By Benjamin F. Chavis Jr. NNPA Columnist I am always on the alert to make sure that black Americans are treated fairly and justly. No, I do not go around searching all the time for what is wrong with society and with the world in which we live. The truth is whenever it is possible […]
Tag: racial profiling
Special to the NNPA from the New York Amsterdam News From a police officer caught on camera allegedly stealing money from a man, to a pregnant woman being slammed to the ground by officers and separate incidents of two young men being punched and kicked while on the ground by cops, the cameras continue to […]
By Lee A. Daniels NNPA Columnist Do you know what little respect black and Hispanic citizens of New York City have for following the rules that make living in the city bearable– or not “loitering,” or riding their bicycles on the sidewalk, or spitting on the street, or walking through parks after dark, or–my particular […]
We’ve heard folks from “different” cultures say they’re tired of black folks being so easily offended. Well, if someone steps on your toe, of course it’s easy for someone on the sidelines to say, “I don’t get it. It doesn’t hurt me.” The nation has come a long way in some regards when talking about […]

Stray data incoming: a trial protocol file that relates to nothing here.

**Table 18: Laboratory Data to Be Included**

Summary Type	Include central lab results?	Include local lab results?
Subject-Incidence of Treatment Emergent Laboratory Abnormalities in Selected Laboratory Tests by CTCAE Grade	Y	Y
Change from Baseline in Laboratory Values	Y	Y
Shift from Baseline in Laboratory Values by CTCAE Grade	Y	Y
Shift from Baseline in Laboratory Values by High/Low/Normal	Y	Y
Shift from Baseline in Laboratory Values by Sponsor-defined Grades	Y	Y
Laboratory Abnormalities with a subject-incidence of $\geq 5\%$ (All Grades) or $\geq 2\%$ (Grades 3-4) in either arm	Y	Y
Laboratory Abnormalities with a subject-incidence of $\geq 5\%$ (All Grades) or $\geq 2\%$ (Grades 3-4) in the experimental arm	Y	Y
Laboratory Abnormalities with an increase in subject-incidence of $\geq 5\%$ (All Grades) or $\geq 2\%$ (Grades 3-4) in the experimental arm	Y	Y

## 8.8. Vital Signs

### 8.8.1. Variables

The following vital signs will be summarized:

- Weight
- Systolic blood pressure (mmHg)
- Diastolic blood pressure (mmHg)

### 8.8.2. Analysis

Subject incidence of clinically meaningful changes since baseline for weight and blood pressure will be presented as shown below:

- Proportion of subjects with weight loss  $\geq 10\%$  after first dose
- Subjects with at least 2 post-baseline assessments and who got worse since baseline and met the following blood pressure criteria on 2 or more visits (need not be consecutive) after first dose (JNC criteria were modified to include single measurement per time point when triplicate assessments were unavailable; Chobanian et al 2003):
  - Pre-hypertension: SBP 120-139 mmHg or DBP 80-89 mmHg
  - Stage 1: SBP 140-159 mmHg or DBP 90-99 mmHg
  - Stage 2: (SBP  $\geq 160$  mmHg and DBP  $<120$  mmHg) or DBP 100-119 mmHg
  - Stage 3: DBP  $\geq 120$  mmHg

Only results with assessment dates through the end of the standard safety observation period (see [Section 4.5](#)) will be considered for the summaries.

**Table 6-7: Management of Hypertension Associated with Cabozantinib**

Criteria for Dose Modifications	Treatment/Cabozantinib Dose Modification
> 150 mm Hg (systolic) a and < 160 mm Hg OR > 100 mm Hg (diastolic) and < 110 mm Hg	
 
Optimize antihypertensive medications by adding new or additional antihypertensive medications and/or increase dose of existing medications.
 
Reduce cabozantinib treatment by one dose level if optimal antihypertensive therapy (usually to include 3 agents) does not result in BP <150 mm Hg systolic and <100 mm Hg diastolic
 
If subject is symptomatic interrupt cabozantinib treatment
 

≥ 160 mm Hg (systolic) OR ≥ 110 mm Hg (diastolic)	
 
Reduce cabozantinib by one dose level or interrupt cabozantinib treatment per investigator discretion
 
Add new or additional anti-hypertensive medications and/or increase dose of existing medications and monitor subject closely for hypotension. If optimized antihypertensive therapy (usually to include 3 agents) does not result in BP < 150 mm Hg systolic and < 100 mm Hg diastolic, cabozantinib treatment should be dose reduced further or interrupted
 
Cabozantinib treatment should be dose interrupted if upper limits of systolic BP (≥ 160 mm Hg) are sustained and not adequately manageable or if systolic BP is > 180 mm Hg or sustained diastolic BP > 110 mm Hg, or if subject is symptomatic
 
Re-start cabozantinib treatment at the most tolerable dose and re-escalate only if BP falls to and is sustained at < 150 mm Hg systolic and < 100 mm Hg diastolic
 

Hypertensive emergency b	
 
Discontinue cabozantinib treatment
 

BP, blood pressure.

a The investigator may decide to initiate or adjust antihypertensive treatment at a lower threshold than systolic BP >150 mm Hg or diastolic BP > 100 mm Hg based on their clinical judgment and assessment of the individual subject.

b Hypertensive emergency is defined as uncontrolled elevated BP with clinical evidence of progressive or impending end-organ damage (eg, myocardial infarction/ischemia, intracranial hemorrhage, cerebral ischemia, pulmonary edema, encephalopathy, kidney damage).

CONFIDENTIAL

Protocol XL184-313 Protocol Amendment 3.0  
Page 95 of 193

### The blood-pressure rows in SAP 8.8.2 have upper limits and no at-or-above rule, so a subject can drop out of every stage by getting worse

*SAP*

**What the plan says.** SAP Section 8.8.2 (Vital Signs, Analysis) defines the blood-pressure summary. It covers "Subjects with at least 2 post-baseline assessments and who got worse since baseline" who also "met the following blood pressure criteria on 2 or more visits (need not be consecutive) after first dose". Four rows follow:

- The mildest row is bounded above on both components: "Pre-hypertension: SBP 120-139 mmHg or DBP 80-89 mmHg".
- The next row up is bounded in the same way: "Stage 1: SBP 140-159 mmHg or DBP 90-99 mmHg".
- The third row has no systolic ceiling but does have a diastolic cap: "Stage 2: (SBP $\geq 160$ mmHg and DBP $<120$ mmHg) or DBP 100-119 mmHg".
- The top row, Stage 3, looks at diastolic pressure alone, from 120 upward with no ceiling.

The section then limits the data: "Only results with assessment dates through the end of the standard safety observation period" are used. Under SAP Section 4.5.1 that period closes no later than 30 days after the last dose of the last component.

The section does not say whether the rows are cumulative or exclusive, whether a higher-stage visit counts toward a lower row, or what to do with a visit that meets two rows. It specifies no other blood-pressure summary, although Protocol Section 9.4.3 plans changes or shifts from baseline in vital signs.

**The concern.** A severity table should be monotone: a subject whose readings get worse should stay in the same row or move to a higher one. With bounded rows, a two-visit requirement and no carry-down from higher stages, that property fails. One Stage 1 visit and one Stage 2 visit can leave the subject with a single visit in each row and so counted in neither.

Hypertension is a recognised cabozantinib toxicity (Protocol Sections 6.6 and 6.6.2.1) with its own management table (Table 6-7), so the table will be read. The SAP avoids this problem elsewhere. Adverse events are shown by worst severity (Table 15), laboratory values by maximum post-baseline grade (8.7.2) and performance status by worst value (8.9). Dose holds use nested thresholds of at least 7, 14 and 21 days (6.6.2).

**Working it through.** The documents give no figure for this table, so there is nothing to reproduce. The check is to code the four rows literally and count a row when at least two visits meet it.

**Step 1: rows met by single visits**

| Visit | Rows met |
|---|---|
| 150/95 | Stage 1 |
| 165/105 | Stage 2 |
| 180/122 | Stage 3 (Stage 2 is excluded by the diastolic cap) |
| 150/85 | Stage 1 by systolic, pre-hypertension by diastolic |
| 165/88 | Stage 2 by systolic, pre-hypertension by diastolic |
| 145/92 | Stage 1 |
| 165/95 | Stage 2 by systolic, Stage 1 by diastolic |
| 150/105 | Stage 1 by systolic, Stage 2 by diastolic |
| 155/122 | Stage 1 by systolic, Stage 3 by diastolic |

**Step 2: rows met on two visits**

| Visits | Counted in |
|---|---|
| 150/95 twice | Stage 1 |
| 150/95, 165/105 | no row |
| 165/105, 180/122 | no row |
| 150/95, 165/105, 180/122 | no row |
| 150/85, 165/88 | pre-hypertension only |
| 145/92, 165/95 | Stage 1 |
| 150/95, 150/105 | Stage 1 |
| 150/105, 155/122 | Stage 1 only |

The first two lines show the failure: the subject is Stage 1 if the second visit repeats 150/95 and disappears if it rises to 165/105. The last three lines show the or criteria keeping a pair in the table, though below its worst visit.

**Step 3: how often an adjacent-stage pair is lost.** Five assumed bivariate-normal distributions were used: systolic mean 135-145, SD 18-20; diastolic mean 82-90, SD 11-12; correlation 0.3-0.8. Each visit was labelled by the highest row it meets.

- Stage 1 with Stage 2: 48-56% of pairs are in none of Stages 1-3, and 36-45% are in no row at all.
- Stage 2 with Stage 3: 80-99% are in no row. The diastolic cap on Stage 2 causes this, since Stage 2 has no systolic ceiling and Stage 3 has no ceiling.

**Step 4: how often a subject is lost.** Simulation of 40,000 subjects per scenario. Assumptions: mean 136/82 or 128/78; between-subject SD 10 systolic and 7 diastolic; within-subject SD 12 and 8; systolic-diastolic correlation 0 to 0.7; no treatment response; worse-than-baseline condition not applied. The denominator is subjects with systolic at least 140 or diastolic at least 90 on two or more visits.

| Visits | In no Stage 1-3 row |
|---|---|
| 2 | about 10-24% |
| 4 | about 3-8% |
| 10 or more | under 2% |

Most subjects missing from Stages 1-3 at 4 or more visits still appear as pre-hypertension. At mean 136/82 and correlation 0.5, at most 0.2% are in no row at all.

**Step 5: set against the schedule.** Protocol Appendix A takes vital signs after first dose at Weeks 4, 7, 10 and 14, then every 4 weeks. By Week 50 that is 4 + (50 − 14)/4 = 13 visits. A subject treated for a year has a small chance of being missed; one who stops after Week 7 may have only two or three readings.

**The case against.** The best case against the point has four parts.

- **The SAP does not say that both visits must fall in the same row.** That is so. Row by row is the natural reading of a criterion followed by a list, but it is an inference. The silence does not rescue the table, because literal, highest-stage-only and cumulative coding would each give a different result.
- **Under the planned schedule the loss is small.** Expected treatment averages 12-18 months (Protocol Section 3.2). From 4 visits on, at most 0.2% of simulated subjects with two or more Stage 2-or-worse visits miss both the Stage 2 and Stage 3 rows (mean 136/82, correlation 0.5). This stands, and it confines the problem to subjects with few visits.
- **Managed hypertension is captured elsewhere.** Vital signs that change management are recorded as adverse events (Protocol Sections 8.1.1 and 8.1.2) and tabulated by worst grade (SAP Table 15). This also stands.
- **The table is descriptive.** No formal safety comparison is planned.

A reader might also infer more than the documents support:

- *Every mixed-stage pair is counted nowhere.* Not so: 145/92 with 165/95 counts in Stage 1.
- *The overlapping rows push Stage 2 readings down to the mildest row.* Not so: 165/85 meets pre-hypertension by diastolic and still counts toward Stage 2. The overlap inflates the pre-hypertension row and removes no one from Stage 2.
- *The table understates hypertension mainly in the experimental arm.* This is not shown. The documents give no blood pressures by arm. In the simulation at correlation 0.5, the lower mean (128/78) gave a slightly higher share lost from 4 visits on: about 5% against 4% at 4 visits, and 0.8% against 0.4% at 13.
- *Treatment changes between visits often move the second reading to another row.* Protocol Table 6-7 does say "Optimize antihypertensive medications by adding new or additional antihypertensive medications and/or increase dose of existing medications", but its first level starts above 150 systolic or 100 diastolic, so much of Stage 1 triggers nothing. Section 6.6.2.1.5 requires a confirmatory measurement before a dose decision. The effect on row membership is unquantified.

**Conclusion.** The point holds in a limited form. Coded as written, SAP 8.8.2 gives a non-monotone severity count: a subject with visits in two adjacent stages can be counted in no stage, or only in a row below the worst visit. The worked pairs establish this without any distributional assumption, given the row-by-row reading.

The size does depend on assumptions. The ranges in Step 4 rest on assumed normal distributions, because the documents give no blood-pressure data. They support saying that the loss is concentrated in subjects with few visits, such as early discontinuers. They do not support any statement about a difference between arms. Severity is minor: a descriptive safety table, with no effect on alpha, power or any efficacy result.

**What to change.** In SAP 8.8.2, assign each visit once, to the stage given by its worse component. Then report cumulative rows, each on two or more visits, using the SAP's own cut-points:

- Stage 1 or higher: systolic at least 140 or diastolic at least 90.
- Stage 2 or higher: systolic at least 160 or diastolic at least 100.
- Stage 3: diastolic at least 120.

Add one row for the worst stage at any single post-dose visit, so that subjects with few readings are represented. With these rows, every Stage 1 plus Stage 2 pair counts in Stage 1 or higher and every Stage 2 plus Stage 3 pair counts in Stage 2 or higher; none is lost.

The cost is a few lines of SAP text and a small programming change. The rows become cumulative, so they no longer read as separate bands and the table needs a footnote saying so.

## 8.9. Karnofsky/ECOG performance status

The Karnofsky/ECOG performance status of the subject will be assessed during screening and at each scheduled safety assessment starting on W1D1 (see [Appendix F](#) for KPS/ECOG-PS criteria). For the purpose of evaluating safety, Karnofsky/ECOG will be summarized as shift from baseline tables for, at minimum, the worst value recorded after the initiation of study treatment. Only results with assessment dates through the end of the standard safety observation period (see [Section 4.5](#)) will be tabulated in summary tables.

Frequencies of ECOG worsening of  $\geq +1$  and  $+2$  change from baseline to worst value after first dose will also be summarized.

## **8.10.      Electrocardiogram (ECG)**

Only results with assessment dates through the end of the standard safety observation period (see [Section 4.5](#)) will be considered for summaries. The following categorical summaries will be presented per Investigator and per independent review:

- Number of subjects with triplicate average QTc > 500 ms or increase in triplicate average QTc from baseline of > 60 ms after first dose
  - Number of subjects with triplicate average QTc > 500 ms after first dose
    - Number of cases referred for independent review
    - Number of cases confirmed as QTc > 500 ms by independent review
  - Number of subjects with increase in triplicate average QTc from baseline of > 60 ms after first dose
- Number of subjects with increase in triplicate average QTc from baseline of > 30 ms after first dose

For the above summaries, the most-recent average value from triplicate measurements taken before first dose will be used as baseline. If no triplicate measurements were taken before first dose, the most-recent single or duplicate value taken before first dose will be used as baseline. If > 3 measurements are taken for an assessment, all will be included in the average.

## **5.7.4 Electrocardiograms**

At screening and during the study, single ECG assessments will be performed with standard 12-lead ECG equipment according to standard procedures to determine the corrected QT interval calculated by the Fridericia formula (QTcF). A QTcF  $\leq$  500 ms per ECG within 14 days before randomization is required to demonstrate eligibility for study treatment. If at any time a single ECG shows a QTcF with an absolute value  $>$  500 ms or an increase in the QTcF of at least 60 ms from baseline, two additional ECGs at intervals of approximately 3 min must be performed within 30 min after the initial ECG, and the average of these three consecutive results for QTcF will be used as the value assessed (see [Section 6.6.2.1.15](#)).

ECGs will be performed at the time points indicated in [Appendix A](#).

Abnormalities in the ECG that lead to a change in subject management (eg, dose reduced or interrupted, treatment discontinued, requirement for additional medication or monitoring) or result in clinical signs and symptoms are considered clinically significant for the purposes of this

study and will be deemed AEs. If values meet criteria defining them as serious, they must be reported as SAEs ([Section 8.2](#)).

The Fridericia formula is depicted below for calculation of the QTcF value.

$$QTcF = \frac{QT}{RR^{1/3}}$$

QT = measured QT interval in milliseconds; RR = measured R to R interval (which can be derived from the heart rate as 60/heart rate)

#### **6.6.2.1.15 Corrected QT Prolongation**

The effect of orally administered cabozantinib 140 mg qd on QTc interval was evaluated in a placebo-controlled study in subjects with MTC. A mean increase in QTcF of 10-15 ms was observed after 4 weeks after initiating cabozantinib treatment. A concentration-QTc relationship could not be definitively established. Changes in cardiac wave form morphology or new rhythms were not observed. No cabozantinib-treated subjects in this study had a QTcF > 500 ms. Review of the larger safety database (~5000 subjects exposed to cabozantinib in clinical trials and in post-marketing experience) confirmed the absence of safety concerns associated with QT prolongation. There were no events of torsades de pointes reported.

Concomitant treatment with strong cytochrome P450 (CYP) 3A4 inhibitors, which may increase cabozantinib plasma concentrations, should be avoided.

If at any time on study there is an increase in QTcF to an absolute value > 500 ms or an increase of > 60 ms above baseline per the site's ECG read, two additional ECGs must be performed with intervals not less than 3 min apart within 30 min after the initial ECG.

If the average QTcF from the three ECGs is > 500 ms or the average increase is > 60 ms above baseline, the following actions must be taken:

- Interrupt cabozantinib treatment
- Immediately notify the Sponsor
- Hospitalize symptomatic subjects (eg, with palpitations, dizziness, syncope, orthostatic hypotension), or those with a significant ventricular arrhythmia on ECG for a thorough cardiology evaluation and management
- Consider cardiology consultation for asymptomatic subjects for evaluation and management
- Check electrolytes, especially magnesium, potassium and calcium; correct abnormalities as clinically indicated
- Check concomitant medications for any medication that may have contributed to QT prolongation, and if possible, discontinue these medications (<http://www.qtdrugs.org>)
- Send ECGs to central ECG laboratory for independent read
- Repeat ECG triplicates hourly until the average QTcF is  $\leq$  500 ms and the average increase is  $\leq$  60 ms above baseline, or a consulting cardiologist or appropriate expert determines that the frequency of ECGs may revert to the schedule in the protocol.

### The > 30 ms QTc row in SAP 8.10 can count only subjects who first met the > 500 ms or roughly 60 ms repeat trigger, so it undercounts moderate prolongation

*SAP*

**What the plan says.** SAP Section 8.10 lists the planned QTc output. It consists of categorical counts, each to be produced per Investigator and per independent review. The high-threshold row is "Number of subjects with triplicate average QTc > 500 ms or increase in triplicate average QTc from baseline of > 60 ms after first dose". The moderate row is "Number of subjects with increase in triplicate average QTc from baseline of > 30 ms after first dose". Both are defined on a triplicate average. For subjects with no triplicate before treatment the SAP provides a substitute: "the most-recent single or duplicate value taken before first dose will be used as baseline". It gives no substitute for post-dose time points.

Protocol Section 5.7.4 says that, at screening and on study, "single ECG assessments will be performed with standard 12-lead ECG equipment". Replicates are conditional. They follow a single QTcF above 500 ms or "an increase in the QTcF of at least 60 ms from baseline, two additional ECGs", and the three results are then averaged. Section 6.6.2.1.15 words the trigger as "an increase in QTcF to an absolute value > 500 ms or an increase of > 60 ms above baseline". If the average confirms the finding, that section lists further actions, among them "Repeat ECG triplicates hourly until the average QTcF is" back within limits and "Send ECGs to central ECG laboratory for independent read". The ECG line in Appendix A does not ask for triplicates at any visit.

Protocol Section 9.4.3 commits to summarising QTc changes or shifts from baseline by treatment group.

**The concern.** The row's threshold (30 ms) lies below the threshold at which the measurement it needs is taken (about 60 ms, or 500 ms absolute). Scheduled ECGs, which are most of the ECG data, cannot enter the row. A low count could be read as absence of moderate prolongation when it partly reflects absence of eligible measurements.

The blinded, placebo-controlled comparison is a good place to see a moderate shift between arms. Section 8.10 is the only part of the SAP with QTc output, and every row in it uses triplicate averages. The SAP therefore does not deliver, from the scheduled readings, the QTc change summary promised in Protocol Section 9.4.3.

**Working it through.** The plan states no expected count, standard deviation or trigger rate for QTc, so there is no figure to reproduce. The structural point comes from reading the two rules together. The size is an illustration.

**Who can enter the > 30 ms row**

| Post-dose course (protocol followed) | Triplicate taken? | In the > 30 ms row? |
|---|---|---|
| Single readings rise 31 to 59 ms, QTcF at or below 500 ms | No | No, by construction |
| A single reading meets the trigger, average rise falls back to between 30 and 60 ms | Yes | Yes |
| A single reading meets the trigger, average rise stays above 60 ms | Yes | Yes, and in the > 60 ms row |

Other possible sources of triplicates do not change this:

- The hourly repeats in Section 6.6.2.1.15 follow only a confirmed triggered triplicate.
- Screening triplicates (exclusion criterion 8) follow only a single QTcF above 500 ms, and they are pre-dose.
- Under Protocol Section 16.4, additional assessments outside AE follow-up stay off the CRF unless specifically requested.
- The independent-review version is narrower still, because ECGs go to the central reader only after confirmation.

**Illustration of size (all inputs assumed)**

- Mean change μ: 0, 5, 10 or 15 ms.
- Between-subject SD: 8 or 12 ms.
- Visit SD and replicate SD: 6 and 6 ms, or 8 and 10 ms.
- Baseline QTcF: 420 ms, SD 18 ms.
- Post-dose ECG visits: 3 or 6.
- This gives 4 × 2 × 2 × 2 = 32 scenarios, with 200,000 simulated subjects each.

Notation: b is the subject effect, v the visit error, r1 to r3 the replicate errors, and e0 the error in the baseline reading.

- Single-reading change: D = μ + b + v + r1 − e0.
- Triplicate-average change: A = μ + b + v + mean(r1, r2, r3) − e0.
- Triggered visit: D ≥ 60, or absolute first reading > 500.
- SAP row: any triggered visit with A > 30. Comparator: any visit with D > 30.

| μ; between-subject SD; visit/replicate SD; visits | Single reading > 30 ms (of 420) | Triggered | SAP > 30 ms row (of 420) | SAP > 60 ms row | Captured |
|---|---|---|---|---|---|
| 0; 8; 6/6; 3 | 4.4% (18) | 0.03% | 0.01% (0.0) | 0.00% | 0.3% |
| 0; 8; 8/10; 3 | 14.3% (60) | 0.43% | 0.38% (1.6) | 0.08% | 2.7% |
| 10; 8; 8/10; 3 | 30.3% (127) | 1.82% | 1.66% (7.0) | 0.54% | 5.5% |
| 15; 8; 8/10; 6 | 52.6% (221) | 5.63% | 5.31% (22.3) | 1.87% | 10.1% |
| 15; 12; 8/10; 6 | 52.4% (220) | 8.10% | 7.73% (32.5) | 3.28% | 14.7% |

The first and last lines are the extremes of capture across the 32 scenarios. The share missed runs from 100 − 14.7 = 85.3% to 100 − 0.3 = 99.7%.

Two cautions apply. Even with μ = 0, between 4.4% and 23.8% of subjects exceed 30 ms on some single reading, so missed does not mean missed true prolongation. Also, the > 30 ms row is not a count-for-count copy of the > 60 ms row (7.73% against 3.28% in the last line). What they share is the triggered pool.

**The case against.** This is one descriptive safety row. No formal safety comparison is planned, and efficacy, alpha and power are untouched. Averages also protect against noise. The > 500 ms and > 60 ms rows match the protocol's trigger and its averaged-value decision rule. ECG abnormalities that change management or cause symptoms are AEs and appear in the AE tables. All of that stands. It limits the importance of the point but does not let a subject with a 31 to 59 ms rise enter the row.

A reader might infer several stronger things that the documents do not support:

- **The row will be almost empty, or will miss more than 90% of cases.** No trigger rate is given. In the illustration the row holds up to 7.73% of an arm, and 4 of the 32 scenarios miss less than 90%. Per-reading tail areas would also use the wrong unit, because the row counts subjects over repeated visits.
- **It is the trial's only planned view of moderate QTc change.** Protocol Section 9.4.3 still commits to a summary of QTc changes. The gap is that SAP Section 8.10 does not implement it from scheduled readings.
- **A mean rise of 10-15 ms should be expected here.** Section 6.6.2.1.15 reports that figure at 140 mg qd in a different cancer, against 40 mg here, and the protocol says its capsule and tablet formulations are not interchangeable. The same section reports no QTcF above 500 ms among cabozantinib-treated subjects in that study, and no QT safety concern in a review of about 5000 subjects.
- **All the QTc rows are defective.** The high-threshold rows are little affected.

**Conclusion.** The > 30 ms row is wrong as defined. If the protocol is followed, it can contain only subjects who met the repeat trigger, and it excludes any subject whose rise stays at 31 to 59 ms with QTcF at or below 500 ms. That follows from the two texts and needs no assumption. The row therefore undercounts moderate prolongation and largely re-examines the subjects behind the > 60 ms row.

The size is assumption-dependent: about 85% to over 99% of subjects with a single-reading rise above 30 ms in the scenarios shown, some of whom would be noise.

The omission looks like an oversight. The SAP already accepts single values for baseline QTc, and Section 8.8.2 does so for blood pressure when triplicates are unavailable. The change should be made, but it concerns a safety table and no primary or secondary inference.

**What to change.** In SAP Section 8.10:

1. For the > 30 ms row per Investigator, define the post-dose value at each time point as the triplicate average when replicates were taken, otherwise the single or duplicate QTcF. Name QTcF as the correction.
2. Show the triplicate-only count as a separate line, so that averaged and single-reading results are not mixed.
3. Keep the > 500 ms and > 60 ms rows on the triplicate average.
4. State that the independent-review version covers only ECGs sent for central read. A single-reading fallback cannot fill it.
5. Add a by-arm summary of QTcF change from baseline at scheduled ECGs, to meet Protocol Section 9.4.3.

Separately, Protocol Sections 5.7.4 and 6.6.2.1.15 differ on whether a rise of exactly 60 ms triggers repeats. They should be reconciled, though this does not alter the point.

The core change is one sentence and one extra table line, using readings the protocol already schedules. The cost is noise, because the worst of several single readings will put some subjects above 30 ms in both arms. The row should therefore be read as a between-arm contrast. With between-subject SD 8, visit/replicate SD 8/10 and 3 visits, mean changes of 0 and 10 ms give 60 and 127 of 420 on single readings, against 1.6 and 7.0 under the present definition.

Jerrion Turner and his two oldest daughters witnessed an altercation take place then later were accused of involvement with the same incident.
The stop-and-frisk policy practiced by the New York City police department was little more than “indirect racial profiling,” according to a federal judge who ruled that police routinely violated the 4th and 14th amendment rights of blacks and Latinos.
Mayor Michael Bloomberg scoffed at the ruling, saying, “This is a very dangerous decision made by a judge who I think does not understand how policing works.”
By Lee A. Daniels—No matter how much some commentators try to spin the not guilty verdict of George Zimmerman as an example that the legal system worked properly, the freeing of Trayvon Martin’s killer actually underscores multiple bitter truths. One is that for black Americans, “the law” has more often been predator than protector.